TORONTO — The Red Sox scored 14 runs against the Toronto Blue Jays on Monday night, extending their win streak to five games and generating somewhat reasonable expectations they could contend for a playoff berth after all.
How long ago that seems. Only a bloop single off the bat of Shane Victorino leading off the seventh inning saved the Red Sox from the ignominy of a no-hitter on Thursday afternoon.
An 8-0 loss against the Blue Jays should end any suggestion the Sox are anything more than what their 47-55 record says they are. They have lost three straight and are again buried in last place in the American League East.
A bad day got worse in the ninth inning when David Ortiz left the game after a check swing. He had spasms in the middle of his back and is day-to-day.
Ortiz said he felt “a little pop” in his back in his final at-bat on Wednesday night but felt fine when he arrived at Rogers Centre for the final game of the series. That changed when he tried to hold up his swing while facing Rob Rasmussen.
“I made like a rough move on that pitch, like tried to go and stop. It pulled me a little bit more today,” Ortiz said. “Hopefully it’s not anything serious. We’ll see how it feels tomorrow.”
Ortiz left the park with a pain-relieving patch on his back. For the desperate Red Sox, even just a few days without their most productive hitter would be damaging. They start a three-game series against Tampa Bay on Friday night.
“We’ve got our hands full,” acknowledged manager John Farrell.
Rookie righthander Marcus Stroman and two relievers held the Sox to one hit and five walks. The Sox did not advance a runner beyond second base until the ninth inning.
Stroman (6-2) walked two and struck out seven. The 23-year-old overmatched the Red Sox with a mid-90s fastball that was made more effective by his ability to throw breaking pitches for strikes.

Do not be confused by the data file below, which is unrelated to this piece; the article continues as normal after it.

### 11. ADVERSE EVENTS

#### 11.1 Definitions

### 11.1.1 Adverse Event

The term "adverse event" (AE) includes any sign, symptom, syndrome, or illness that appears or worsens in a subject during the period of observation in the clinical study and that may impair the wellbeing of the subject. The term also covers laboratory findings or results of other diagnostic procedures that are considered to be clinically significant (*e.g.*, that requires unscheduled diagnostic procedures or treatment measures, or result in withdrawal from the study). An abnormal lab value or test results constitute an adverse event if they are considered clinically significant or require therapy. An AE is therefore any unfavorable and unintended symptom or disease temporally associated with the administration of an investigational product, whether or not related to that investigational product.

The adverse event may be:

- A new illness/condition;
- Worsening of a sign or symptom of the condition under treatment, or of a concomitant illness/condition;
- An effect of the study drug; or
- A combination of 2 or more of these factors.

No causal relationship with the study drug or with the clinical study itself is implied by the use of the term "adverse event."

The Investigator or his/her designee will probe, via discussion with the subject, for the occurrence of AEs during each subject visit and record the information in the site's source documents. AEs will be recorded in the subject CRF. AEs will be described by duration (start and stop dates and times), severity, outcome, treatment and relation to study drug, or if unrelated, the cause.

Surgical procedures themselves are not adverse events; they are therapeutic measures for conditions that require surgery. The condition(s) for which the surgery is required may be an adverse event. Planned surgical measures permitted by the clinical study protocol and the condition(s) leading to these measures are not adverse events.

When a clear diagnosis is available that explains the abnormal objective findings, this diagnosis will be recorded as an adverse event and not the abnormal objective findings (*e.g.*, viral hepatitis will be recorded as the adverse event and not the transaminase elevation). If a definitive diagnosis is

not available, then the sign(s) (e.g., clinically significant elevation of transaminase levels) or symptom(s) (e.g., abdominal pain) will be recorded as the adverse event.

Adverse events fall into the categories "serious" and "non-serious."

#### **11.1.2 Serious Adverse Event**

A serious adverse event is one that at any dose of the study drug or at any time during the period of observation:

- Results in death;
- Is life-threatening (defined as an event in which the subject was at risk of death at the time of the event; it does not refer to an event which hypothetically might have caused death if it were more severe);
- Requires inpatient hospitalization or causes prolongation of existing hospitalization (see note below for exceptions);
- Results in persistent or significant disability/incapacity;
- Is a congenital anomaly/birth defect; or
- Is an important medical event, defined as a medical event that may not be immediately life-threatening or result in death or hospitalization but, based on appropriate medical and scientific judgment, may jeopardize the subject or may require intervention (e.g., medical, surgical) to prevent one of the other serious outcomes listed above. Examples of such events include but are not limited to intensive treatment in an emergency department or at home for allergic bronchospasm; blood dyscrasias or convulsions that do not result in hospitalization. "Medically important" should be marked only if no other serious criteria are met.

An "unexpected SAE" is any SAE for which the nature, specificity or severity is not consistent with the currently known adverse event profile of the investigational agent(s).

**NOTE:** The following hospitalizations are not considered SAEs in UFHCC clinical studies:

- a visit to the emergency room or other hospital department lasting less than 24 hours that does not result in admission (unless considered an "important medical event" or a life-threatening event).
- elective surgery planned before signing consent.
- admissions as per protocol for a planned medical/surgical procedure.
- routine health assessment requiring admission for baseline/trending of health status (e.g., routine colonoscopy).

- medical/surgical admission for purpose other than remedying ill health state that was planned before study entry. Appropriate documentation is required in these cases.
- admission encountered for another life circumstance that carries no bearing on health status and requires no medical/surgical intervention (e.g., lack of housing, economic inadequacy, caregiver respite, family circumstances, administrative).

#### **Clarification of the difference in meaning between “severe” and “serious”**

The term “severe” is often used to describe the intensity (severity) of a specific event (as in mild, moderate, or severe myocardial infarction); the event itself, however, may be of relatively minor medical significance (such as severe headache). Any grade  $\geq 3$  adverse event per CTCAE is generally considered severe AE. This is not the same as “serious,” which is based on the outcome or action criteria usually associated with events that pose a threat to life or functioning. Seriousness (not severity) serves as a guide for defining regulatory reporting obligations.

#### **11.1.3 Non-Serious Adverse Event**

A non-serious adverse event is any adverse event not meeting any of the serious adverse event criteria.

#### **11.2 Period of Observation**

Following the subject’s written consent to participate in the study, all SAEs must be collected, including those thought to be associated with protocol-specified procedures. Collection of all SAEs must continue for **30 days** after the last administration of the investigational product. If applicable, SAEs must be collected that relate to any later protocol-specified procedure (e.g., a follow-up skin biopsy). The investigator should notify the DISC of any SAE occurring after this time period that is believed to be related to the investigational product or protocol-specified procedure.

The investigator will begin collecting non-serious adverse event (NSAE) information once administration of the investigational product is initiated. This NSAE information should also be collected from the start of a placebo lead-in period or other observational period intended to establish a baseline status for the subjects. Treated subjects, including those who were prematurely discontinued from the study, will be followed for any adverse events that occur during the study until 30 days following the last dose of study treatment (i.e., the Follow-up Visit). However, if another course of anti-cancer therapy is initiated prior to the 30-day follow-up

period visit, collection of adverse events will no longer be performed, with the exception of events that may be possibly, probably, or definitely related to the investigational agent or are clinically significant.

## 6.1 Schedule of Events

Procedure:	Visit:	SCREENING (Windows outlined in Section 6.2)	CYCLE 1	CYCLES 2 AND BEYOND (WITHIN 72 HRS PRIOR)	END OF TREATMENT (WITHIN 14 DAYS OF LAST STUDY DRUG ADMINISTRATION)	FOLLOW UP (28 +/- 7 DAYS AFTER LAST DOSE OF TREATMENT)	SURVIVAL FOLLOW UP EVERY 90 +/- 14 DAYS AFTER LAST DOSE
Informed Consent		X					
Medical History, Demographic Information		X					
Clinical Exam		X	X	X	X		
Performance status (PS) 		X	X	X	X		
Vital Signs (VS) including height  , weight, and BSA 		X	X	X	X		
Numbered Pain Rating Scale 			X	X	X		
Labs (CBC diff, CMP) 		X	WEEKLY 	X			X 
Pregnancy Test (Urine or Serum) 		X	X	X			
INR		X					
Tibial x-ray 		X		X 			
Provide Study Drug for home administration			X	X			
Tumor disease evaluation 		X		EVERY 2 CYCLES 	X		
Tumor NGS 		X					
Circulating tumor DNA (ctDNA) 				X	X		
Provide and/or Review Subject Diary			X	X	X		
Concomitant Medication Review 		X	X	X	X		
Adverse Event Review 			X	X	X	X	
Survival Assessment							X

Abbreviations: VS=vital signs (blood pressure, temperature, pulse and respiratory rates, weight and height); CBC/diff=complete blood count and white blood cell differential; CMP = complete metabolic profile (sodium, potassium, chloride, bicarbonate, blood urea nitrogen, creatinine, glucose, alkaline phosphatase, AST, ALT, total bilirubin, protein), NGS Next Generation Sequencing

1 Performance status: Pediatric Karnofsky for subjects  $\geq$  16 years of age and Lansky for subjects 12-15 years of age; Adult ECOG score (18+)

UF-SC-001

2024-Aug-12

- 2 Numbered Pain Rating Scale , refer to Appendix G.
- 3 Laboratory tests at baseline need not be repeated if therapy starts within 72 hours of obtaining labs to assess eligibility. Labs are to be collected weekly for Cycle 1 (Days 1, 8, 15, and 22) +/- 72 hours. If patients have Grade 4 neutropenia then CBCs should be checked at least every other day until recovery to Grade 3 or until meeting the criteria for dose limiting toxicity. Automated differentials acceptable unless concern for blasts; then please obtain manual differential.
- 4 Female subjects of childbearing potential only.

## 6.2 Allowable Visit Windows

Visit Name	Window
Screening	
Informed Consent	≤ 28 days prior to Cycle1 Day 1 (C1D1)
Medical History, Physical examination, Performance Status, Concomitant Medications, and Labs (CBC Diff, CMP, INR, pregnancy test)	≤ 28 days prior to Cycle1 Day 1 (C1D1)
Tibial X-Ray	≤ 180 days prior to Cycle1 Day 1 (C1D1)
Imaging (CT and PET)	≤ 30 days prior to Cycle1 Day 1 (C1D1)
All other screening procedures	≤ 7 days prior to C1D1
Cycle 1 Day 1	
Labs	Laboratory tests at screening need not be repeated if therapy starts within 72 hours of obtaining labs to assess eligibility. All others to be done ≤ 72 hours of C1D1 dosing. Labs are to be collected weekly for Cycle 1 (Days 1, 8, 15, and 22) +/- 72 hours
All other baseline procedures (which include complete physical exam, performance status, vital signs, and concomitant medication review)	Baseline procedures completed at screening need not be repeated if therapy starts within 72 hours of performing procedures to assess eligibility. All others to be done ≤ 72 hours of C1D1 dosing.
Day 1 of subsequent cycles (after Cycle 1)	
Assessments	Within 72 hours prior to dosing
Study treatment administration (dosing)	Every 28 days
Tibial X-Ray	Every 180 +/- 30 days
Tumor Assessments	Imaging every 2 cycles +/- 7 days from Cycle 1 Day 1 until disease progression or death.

He had retired 11 straight before Victorino dropped a single into center field, the ball landing just far enough over the infield.
Stroman then got Ortiz on a fly ball to left field before Mike Napoli grounded into a double play.
It was the 10th time this season the Red Sox have been shut out and the ninth time they were held to three or fewer hits.
With the non-waiver trade deadline next Thursday, the Red Sox may soon be selling off players and fully committing to the idea of preparing for next season.
“I think there will be moves that will go on regardless of our record over the next seven days,” Farrell said before the game. “All that will play out in time.”
Rubby De La Rosa (3-3) had his worst start of the season, allowing seven runs (six earned) on nine hits over four-plus innings.
Juan Francisco was 3 for 4 with a triple, a home run, and four RBIs for the Blue Jays. Melky Cabrera was 3 for 4 with three doubles, a walk, and two RBIs.
Toronto had 14 hits off De La Rosa, Burke Badenhop, Felix Doubront, and Edward Mujica.
De La Rosa had little command of his pitches, throwing only 58 of 92 for strikes. When he did come over the plate, he was hit hard.
“I could not control my fastball,” De La Rosa said.
Defensive mistakes, as is often the case for the Red Sox, played a role.
Toronto scored its first run in the first inning when rookie catcher Christian Vazquez had a passed ball with the bases loaded.
“He was having trouble with his location. That happened on that pitch and some others,” Vazquez said. “It was a bad day but he will learn from it.”
In the second inning, Francisco drove a pitch to the gap in right field. Jackie Bradley Jr. ran the ball down but it deflected off his glove. Francisco was credited with a triple. He scored on a double by Ryan Goins.
Cabrera’s first double then made it 3-0.
“We were behind the 8-ball right from the first or second inning and never really were in this one,” Farrell said.
With two outs and a runner on first base, Francisco homered in the third inning. It was his 15th of the season and third against the Red Sox.
De La Rosa allowed two more runs in the fifth. He is 3-0 with a 1.38 earned run average in four starts at Fenway Park but 0-3, 6.04 in four starts on the road.
“I tried to have everything the same here like at Fenway,” De La Rosa said. “It doesn’t make any sense to me.”